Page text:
A final area in which significant contributions were made to traditional areas of inquiry is rural sociology and development. Here, the contributions of Martínez Valle are noteworthy because they demonstrate how the peasantry has evolved in complex ways and that multioccupational strategies to address problems of near landlessness and poverty are critical to understanding and to implementing rural development programs (items #bi2004000804# and #bi2002000672#).
The impact of globalization is a topic of worldwide concern, and several works cited here are first-rate contributions to the discussion. First, it was recognized that the rule of the state is limited by integration into transnational systems. Second, comparative methodologies were employed to show the complex and sometimes contradictory effects of international migration on local communities. Key findings revolve around differences between wage-based and entrepreneurial migration to the US and Europe. The works of Jokisch and Kyle (items #bi2002004000# and #bi2004000235#, respectively), in particular, show that different forms of transnational migration are products of specific historical developments, which in turn produce different effects on communities of origin and on patterns of integration into social structures overseas. The former includes the impact of remittances, decomposition of household structure, and the loss of human resources.
Research on sociopolitical structures and change took several forms. First de la Torre and others show that the phenomenon of populism is best understood not as the manipulation of ignorant masses though demagogic rhetoric and empty promises, but in terms of mechanisms that provide opportunities for political participation and a sense of belonging to broad sectors of society that are excluded by traditional political parties and politicians (item #bi2002000684#). A second focus was on sociopolitical restructuring, particularly decentralization and deregulation. The work of Verdesoto suggests that the transfer of functions, attributes, responsibilities, and resources to subnational and local levels can contribute to the resolution of problems of instability, corruption, and inefficiency (item #bi2002000688#).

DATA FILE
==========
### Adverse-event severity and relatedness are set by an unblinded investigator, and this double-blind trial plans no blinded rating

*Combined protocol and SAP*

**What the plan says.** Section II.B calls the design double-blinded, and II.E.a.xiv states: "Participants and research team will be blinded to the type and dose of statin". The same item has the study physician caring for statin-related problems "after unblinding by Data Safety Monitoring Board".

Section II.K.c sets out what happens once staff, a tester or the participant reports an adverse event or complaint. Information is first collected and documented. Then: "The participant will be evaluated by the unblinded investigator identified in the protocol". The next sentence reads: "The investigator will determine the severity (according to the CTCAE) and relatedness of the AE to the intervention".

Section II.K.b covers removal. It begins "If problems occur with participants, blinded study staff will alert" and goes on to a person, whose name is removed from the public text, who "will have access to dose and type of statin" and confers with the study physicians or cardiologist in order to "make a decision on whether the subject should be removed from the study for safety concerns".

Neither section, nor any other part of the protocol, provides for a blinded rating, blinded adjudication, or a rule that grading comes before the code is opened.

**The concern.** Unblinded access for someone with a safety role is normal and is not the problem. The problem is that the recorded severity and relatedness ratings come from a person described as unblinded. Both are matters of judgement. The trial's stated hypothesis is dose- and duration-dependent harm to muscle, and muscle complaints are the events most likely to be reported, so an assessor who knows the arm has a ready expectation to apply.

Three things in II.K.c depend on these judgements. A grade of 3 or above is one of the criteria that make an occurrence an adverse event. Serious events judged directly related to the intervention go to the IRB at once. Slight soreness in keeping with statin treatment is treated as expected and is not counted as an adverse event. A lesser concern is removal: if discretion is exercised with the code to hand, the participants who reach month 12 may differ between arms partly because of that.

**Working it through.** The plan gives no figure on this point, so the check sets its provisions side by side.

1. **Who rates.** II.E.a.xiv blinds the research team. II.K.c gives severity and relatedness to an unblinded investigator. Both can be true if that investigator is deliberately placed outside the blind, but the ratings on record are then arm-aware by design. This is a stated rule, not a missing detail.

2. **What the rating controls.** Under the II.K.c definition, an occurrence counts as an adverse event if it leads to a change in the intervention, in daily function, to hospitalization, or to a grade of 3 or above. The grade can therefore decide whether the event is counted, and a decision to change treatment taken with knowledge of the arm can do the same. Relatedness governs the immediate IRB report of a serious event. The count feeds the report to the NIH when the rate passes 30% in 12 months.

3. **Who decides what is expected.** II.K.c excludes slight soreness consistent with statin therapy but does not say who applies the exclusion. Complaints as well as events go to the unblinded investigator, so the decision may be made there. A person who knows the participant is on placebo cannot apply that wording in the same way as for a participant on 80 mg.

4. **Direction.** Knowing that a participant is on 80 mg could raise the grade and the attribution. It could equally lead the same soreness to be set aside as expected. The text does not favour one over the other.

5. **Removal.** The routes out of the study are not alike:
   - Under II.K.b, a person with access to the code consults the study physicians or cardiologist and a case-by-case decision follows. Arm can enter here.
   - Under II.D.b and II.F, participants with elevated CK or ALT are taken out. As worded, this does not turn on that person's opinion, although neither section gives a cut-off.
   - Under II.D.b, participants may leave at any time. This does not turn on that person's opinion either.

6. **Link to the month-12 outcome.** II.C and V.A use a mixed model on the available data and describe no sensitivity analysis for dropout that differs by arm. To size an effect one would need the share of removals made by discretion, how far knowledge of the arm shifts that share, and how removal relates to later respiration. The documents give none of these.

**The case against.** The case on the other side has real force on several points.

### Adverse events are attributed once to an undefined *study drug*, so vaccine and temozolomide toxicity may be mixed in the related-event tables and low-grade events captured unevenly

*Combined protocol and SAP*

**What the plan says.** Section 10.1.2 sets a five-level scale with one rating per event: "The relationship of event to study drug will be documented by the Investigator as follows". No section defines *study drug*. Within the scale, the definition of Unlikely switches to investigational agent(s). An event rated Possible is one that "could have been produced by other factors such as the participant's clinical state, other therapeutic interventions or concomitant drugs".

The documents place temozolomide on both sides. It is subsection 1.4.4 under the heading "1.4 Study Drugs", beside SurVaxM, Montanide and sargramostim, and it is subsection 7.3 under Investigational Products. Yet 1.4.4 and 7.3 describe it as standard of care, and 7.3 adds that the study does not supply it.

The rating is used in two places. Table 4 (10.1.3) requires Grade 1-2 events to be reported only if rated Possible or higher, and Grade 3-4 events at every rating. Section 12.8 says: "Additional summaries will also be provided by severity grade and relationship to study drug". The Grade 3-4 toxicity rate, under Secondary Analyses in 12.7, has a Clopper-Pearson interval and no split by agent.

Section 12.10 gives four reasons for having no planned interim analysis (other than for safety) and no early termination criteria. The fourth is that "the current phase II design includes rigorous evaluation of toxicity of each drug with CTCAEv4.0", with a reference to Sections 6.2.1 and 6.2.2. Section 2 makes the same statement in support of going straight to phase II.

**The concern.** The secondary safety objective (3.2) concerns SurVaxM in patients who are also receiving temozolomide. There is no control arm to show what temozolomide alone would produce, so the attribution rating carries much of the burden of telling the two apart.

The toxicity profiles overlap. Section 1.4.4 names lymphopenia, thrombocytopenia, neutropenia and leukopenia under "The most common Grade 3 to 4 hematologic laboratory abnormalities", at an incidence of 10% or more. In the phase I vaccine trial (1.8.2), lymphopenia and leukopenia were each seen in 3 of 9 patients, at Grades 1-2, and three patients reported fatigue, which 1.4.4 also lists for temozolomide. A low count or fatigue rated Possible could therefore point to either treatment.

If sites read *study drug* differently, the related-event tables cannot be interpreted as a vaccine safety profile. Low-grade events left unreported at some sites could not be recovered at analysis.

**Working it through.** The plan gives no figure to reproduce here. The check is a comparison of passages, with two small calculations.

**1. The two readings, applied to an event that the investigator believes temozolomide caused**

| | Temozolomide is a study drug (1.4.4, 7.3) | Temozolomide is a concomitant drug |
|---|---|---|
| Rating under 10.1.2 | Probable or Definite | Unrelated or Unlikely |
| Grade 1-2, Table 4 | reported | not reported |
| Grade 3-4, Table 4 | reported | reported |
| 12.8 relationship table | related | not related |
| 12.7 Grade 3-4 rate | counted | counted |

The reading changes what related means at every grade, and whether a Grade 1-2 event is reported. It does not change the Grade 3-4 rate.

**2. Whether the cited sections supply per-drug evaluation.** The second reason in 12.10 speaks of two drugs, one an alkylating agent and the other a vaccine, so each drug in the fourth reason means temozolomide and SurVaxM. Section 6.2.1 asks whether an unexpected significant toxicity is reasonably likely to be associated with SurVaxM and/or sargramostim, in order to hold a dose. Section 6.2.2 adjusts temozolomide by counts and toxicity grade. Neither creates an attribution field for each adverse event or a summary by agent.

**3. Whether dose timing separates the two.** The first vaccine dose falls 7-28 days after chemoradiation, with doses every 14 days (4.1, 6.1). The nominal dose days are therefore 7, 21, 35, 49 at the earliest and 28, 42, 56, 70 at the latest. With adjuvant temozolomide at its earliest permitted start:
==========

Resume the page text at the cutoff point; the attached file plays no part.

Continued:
A third area of study concentrates on the emergence of the indigenous movement as a key player in the nation's political and social development. New analyses, such as those by Lucero and Perreault (items #bi2004000240# and #bi2004000241#, respectively) demonstrate how earlier processes that had consolidated land rights and ethnic and class identity have failed to resolve problems related to the poverty of indigenous peoples. They have, though, provided a solid base from which indigenous groups are emerging as actors onto the national political stage in ways that could not have been predicted a decade ago, and which may well be unique not only in Latin America, but in the world.